In your 2011 article in which you first laid out the distinction between burnout vs. demoralization, you cite high-stakes testing, punitive accountability systems, the narrowing curriculum, and other policies as main causes. In working on the book, were there any factors that contributed to teacher dissatisfaction that surprised you?

DS: First of all, I should stress that it’s not just the high-poverty urban teacher who is feeling demoralized. We’re seeing this happening in some of those schools that show up in the U.S. News list of top schools in the country. I realized that I needed to address that more in the book after many NEA members who read the 2012 interview reached out to me.

Whenever teachers are brought on to investigate and develop interventions, you’re creating opportunities for authentic community and to take action and have a voice, in a way that feels less isolating. Unions can be an incredible source of support fof teachers and help create those communities that can make change.”

What I also learned traveling from state-to-state doing these interviews was that all these teachers are struggling in the exact same ways around these student learning objectives. They talked about profound administrative confusion, the amount of time they put into it, and the frustration that grew out of being told they were doing it wrong, then, ‘no, here’s what we meant.’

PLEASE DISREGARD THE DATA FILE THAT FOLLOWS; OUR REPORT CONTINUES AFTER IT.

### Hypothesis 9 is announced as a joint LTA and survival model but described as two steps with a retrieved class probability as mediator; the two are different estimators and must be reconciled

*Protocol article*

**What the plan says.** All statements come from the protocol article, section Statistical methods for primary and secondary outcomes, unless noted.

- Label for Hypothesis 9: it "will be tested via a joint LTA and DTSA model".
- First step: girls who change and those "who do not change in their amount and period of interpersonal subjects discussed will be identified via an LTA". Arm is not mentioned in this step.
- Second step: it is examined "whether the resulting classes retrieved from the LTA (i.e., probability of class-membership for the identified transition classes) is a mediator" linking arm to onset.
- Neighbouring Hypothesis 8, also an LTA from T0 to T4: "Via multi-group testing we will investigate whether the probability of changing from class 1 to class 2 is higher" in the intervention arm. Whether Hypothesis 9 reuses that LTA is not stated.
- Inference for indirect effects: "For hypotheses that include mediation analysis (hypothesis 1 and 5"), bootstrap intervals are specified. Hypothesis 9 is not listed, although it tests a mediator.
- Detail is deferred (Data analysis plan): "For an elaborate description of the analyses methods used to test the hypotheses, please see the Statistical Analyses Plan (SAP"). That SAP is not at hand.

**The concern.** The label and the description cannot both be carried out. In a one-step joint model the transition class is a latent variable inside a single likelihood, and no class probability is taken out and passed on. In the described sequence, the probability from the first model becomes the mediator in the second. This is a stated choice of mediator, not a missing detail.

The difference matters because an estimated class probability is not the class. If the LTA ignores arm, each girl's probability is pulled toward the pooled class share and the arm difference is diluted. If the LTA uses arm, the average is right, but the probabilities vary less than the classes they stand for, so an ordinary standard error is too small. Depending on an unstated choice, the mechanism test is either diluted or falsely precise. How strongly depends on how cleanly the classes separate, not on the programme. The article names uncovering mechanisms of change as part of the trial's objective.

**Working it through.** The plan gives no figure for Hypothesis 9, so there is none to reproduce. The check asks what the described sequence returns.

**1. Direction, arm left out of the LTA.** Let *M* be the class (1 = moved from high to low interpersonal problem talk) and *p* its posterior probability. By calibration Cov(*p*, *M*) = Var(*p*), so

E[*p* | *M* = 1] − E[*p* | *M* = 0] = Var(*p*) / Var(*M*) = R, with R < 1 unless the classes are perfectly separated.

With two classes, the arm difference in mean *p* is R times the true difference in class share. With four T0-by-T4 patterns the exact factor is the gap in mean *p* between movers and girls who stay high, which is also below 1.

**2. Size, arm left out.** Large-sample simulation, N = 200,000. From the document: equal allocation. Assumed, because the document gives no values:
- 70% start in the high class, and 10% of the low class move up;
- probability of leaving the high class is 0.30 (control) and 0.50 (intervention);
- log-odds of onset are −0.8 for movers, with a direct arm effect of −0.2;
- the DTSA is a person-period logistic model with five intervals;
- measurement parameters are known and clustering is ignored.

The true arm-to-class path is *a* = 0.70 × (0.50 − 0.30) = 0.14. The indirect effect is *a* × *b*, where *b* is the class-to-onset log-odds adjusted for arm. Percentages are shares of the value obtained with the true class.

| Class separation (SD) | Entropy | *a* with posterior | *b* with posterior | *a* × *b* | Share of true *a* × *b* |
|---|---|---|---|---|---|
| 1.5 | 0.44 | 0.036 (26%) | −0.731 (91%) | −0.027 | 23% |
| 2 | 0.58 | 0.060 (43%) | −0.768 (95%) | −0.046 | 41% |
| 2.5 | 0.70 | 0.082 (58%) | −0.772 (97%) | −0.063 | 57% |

Another piece is technology. Not in the sense of ‘I don’t want to use tech in the classroom.’ This is more about the record-keeping technology, the use of proprietary software to build lesson plans that the district purchased, or entering assessments. The time teachers waste just entering data, for example, may on one level seem insignificant, but you’re talking about this being compounded by all these other changes. For the teachers, it’s not a case of ‘I don’t like to do this or I don’t know how to do this.’ It’s because they are being taken away from what they’re supposed to be doing as a teacher.

Whether it’s about new technology or something else, teachers who raise concerns often get tagged with being self-interested. Talking less about burnout and more about demoralization might expose them to more of this critique. How can we avoid this pitfall?

DS: Much of the rhetoric around teacher-bashing and the need for these so-called reforms is because teachers are largely seen as doing what they want.

For the teachers I talked to, the discussion was always around a bigger concern about the well-being of the profession, the integrity of the profession, the well-being of the students and whether they are caring for students in the way that they deserve to be treated.

But we’re totally deaf to the moral concerns of teachers. The ways teacher dissatisfaction is captured, like in the IES staffing surveys, is mostly from a self-interested position, rather than giving them the space to express concern for students or about being stewards of the profession. Instead, it’s all about, for example, ‘This interferes with my family life,’ ‘I don’t like the school leadership,’ ‘I don’t have autonomy,’ and so on.

So when a teacher says, ‘I can’t be creative in the classroom anymore,”  what she may mean is ‘I can’t be more responsive to my students’ needs, and I can’t take something that they are interested in and connect it to the lesson.’